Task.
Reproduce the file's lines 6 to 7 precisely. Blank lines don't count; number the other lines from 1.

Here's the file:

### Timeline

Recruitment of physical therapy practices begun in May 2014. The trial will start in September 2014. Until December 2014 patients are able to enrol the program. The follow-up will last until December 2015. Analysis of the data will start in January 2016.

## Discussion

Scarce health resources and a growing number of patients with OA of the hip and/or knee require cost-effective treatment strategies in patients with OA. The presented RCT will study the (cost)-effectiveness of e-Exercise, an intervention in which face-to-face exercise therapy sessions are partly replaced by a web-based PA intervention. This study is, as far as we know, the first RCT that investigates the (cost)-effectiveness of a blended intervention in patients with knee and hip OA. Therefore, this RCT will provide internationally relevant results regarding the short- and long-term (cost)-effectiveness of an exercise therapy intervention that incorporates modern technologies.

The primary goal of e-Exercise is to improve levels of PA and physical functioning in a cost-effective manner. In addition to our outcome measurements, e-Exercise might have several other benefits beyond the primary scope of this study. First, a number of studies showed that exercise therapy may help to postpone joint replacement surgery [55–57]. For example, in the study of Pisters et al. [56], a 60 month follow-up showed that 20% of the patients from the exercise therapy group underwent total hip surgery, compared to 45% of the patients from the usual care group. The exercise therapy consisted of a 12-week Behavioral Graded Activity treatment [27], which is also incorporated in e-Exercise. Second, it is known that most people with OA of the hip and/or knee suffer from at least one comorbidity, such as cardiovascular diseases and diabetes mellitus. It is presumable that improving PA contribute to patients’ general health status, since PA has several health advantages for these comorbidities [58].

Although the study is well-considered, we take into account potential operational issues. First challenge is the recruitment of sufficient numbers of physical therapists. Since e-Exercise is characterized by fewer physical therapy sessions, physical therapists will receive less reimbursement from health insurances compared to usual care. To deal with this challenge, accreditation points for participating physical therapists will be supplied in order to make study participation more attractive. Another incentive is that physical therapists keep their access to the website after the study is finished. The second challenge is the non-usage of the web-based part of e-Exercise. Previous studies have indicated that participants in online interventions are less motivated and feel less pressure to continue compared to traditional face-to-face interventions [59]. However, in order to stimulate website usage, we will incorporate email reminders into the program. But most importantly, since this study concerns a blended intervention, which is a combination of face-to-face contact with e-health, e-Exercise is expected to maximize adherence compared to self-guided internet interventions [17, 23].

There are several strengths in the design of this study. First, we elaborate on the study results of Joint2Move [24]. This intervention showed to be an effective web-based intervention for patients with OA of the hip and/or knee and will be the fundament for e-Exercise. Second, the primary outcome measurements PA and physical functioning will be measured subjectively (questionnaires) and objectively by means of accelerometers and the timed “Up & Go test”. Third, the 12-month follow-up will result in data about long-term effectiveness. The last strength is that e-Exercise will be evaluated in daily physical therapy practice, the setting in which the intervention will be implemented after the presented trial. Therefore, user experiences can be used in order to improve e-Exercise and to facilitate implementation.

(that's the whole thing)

Although the study is well-considered, we take into account potential operational issues. First challenge is the recruitment of sufficient numbers of physical therapists. Since e-Exercise is characterized by fewer physical therapy sessions, physical therapists will receive less reimbursement from health insurances compared to usual care. To deal with this challenge, accreditation points for participating physical therapists will be supplied in order to make study participation more attractive. Another incentive is that physical therapists keep their access to the website after the study is finished. The second challenge is the non-usage of the web-based part of e-Exercise. Previous studies have indicated that participants in online interventions are less motivated and feel less pressure to continue compared to traditional face-to-face interventions [59]. However, in order to stimulate website usage, we will incorporate email reminders into the program. But most importantly, since this study concerns a blended intervention, which is a combination of face-to-face contact with e-health, e-Exercise is expected to maximize adherence compared to self-guided internet interventions [17, 23].

There are several strengths in the design of this study. First, we elaborate on the study results of Joint2Move [24]. This intervention showed to be an effective web-based intervention for patients with OA of the hip and/or knee and will be the fundament for e-Exercise. Second, the primary outcome measurements PA and physical functioning will be measured subjectively (questionnaires) and objectively by means of accelerometers and the timed “Up & Go test”. Third, the 12-month follow-up will result in data about long-term effectiveness. The last strength is that e-Exercise will be evaluated in daily physical therapy practice, the setting in which the intervention will be implemented after the presented trial. Therefore, user experiences can be used in order to improve e-Exercise and to facilitate implementation.